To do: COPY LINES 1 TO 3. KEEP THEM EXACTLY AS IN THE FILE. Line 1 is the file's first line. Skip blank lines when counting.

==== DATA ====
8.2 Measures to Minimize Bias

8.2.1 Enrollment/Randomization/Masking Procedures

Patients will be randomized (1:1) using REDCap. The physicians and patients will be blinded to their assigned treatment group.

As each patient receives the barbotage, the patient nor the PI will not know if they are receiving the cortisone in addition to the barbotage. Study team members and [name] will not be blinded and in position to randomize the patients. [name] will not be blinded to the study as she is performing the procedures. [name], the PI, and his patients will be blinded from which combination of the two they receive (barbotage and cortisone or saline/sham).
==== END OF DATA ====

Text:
8.2 Measures to Minimize Bias

8.2.1 Enrollment/Randomization/Masking Procedures

Patients will be randomized (1:1) using REDCap. The physicians and patients will be blinded to their assigned treatment group.